Gowdy’s bill eliminates certain limitations on the length of Secret Service protection for former presidents and their spouses and children. The bill authorizes the Secret Service to protect former presidents and their spouses for their lifetimes and the children of a former president who are under age 16.

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Secret Service limitations were added under the George W. Bush administration as a money saving measure, under the assumption that former presidents could pay for their own security protections shortly after leaving office. Gowdy’s bill reverses that decision.

The Senate also passed S. 3454, the Intelligence Authorization Act for Fiscal Year 2013, by voice vote. Senate Intelligence Committee Chairwoman Dianne FeinsteinDianne Emiel FeinsteinSenators push mandatory sexual harassment training for members, staff Bipartisan group of lawmakers aim to reform US sugar program Senate panel to hold hearing on bump stocks MORE (D-Calif.) introduced the bill, which authorizes funds for federal intelligence agencies for national security measures. Earlier Friday, the Senate passed another intelligence bill, amending surveillance programs.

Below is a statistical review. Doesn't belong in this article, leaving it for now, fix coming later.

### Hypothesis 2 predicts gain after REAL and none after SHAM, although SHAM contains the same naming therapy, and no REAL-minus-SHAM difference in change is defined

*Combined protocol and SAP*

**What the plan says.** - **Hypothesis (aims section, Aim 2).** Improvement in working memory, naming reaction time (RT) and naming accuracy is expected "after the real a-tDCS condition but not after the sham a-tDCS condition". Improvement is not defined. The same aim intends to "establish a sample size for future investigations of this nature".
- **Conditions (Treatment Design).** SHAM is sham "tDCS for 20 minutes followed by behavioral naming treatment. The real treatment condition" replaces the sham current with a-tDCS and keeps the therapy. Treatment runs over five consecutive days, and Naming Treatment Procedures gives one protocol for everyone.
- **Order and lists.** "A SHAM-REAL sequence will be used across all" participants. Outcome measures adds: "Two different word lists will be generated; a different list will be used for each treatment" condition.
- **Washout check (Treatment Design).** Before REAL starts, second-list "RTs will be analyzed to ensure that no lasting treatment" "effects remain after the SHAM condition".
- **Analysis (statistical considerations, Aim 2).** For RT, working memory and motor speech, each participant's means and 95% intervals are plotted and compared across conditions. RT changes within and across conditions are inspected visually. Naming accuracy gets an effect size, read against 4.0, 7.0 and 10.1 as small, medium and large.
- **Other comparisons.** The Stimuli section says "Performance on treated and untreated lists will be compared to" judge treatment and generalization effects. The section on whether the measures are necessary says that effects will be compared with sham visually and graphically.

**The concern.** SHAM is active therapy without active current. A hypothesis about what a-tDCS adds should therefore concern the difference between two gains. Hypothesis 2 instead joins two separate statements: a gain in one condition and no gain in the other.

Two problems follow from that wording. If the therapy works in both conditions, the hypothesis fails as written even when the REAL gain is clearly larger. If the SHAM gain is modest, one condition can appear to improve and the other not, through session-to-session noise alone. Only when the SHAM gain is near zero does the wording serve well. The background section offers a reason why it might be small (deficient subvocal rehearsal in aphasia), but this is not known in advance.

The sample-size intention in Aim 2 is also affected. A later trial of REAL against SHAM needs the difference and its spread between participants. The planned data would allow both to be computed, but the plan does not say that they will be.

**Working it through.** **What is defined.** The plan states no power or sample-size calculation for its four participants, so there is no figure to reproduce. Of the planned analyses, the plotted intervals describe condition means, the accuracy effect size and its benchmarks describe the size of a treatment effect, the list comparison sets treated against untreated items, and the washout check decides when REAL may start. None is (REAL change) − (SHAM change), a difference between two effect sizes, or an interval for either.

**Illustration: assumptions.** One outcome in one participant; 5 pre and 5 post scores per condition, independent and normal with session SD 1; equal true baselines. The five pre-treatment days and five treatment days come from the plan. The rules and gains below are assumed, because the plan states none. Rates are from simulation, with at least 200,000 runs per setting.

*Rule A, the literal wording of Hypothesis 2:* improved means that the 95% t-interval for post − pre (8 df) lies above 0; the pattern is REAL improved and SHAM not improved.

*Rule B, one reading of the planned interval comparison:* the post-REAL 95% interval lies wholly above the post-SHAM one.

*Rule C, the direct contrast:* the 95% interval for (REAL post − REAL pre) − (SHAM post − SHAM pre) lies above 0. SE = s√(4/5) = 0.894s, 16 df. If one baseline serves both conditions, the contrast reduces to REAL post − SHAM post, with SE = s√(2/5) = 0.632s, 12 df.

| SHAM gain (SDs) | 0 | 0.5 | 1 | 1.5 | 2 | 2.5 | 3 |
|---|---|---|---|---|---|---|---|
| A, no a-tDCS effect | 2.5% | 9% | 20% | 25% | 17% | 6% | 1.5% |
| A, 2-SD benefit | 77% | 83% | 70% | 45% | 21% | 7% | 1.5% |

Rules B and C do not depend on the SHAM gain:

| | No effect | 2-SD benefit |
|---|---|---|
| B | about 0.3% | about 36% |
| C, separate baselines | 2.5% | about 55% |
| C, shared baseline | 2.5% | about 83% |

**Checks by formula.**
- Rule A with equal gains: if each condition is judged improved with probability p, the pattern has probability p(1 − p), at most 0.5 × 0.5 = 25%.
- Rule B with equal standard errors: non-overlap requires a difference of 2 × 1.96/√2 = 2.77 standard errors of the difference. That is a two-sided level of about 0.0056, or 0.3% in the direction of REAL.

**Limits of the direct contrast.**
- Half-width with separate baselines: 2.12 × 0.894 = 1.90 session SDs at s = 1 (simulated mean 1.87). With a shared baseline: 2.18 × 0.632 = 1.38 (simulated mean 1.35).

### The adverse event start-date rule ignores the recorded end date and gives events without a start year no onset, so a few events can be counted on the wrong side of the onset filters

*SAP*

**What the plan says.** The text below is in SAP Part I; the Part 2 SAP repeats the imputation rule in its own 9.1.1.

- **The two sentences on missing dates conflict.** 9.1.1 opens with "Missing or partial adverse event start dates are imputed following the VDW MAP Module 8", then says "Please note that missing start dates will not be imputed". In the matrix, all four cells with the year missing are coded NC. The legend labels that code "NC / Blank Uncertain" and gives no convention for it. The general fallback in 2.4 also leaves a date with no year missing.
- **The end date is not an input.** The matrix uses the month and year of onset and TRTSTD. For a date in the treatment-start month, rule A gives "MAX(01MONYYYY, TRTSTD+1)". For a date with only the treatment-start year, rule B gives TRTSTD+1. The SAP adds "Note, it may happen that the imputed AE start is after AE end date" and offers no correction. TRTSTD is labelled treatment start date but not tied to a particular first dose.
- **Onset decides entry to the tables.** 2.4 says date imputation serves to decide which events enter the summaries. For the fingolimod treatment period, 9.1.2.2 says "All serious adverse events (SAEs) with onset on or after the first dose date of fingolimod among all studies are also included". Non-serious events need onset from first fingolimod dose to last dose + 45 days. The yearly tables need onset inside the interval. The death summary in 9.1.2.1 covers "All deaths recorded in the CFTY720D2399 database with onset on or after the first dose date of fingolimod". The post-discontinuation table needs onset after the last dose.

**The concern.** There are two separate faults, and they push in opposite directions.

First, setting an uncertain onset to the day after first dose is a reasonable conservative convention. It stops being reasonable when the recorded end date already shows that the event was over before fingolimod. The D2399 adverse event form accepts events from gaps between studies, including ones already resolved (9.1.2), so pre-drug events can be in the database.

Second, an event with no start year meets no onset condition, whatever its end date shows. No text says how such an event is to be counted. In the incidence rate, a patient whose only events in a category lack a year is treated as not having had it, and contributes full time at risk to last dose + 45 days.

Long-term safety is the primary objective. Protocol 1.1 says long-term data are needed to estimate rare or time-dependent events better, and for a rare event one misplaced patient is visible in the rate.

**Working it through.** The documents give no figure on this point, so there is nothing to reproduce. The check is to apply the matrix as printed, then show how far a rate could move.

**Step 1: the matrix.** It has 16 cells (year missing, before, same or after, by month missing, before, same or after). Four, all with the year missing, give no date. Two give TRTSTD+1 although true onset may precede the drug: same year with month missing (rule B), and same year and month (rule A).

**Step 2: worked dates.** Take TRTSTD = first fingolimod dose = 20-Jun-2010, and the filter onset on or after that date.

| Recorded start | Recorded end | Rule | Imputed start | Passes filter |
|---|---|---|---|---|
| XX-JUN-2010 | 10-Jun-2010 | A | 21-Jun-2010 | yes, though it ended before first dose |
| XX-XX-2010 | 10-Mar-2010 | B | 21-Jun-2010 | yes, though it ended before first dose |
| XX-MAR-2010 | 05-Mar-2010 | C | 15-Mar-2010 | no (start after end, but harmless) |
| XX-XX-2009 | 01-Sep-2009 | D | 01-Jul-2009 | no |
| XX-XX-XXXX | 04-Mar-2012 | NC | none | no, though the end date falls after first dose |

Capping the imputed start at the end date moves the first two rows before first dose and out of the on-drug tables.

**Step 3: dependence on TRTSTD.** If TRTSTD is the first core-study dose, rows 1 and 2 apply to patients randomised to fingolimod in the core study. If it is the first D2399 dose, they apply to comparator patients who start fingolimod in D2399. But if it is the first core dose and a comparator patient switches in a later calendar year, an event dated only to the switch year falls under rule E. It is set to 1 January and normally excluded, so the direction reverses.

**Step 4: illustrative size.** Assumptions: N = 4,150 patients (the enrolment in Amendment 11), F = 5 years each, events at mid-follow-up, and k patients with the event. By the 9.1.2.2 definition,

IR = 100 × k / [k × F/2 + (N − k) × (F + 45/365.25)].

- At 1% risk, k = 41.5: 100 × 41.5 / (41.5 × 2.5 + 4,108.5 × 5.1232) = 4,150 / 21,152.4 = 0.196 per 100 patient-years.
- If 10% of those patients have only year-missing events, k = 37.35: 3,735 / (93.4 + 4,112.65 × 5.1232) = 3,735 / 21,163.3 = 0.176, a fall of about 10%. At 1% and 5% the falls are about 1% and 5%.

Other measures passed by unanimous consent before the Senate adjourned until Sunday:

Rep. Lamar Smith (R-Texas) introduced H.R. 6621, which amends the Leahy-Smith America Invents Act (AIA) to make changes to the transitional program for covered business method patents.

Rep. Edward Royce (R-Calif.) introduced the North Korean Refugee Adoption Act, H.R. 1464, which asks the Secretary of State to develop a comprehensive strategy for facilitating the adoption of North Korean children by U.S. citizens.

Rep. Adam SchiffAdam SchiffOvernight Cybersecurity: What we learned from Carter Page's House Intel testimony | House to mark up foreign intel reform law | FBI can't access Texas shooter's phone | Sessions to testify at hearing amid Russia scrutiny Schiff: 'Our democracy is under threat' from Trump, Russia Carter Page wanted Trump to take 2016 trip to Russia MORE (D-Calif.) introduced H.R. 6014, which directs the Attorney General to make grants to assist states with costs associated with the implementation of minimum or enhanced DNA collection processes.